The Write-Revise-Trash Cycle (Or, What Makes a Young Playwright Extraordinary)

My theater company, the National Theatre for Student Artists (NTSA), is currently producing a workshop of Slowmatch by Nick Mecikalski (Vanderbilt University '16) -- the script formerly known as Things People Defenestrated. I first read this script back in 2014 and fell instantaneously in love. It was one of those scripts where you start reading it on the subway, reach the end of Act One cliffhanger, and find yourself still sitting in the Nassau Street subway station an hour later because there's NO POSSIBLE WAY that you can continue with your day until you know what happens next. We ended up producing Rae Binstock's Expedition that summer, but Things People Defenestrated stuck with me so much that I couldn't resist coming back to it next year.

Sadly, we won't be producing Slowmatch this summer due to a mix of extenuating circumstances (like the fact that our new venue won't be fully-functional by opening night), but, thanks to the generosity of The Dramatists Guild Fund and Actors' Equity Association, we were able to bring the playwright and the director (Daniella Wheelock, Webster University '16) to New York City to workshop the script. At the beginning of the week, our mentor playwright (who works in the artistic department of Roundabout Theatre Company on Broadway) observed the first rehearsal. Afterwards, she told me: "I have never seen anyone, student or adult, who has been more willing to tackle the revision process head-on." And then, she told me that's how she knows that Nick will be successful someday.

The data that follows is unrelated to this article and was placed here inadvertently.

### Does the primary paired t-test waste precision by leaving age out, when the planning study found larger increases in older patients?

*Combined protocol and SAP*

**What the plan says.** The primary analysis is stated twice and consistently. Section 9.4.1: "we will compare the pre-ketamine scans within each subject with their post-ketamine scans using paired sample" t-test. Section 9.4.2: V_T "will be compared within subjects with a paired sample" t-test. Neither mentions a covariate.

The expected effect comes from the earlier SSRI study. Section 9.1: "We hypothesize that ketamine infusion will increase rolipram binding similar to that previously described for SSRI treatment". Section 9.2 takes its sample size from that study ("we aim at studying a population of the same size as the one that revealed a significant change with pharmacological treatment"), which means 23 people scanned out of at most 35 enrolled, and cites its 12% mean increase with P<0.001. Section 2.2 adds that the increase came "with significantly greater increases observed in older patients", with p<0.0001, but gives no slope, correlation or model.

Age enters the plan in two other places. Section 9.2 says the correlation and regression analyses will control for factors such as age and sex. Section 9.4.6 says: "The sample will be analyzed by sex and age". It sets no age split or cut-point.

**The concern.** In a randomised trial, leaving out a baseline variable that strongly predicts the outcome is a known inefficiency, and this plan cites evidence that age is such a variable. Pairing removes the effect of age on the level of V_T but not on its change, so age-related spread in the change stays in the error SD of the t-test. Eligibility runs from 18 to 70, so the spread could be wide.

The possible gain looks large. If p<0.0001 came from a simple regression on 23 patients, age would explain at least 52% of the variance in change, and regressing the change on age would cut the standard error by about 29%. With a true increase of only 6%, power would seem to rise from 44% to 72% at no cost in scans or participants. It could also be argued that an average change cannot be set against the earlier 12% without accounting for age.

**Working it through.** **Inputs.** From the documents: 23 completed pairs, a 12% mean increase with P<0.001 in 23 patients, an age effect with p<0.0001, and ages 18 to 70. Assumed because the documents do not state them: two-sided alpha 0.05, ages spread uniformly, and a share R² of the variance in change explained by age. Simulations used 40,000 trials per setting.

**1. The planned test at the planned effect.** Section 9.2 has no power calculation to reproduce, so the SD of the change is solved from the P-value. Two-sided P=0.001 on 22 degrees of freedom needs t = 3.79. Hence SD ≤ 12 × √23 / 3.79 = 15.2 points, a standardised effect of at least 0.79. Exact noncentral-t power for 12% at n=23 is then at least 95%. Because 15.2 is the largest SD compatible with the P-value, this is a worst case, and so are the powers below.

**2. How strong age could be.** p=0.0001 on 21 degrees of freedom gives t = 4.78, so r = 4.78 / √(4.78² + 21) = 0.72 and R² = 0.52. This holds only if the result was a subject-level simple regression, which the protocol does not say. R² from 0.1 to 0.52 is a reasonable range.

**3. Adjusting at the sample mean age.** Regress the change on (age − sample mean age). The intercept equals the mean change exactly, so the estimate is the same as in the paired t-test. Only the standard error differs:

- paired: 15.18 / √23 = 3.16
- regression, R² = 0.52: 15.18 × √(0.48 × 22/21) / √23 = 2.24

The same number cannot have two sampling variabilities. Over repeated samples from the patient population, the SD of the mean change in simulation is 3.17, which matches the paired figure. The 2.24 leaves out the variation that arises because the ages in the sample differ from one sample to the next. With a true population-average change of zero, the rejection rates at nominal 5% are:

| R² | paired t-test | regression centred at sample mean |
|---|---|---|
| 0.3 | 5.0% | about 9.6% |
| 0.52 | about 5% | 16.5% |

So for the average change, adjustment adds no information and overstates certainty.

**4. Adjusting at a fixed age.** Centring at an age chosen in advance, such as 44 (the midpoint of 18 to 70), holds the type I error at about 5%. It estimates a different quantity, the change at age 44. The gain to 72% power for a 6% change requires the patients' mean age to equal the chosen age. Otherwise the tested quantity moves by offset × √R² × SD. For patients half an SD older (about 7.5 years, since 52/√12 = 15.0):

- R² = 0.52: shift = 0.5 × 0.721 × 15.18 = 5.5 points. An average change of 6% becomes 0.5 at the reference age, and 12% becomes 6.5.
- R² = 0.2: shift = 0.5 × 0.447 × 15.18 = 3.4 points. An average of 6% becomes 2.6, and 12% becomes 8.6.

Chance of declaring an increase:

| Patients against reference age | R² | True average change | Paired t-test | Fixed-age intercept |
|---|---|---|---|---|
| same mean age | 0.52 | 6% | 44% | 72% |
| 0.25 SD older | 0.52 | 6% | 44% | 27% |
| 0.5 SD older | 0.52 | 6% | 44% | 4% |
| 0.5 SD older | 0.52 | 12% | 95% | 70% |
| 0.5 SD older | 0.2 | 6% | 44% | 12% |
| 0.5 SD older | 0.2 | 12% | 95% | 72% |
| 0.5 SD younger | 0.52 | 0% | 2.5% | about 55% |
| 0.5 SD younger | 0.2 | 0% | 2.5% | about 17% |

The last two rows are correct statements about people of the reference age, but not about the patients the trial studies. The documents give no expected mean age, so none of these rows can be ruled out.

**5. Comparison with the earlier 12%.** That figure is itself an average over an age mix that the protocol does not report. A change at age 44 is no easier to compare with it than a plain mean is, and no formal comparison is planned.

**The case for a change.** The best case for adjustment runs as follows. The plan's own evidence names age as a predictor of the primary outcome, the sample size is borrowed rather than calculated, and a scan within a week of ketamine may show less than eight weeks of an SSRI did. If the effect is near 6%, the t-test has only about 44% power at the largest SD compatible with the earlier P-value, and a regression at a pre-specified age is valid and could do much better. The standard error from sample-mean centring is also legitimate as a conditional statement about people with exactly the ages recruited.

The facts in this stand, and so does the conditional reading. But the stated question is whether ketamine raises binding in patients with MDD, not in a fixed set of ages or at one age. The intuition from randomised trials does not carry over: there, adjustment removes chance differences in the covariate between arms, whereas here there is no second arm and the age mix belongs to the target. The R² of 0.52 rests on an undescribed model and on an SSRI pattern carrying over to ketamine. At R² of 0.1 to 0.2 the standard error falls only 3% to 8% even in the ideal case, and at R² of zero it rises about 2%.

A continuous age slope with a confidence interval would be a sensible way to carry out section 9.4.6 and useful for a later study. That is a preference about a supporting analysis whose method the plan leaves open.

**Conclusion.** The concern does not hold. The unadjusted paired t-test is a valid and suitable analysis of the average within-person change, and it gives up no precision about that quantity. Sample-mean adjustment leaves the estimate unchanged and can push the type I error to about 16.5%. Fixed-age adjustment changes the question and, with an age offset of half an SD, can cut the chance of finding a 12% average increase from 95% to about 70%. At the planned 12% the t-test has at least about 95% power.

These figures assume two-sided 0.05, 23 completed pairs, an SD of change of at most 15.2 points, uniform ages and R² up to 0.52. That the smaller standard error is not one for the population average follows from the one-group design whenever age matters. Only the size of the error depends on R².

(Nick workshopping Slowmatch in New York City)

I've worked with a lot of young playwrights through NTSA. While they've all been extraordinarily talented, many of them have been reluctant to part with their early drafts. They write version 1.0, and then they become locked into that structure and those characters. They focus all of their energy on deciding where they should make cuts and where they should add new scenes. But, for the most part, they remain firmly committed to the script that they submitted. As a producer, I never had a problem with this logic. After all, the NTSA staff selected that particular script because we could envision it being performed on our stage. So why should the playwright make major changes? Who wants to end up contractually obligated to a new script that they didn't even choose?

After we decided to move ahead with Things People Defenestrated, the NTSA team attended a Skype reading of the script, performed by students at Vanderbilt University. Afterwards, Nick received tons of feedback from our staff members. Most playwrights would have picked out the comments that they felt were most relevant/valuable and discarded the rest, making some minor adjustments along the way.

Not Nick.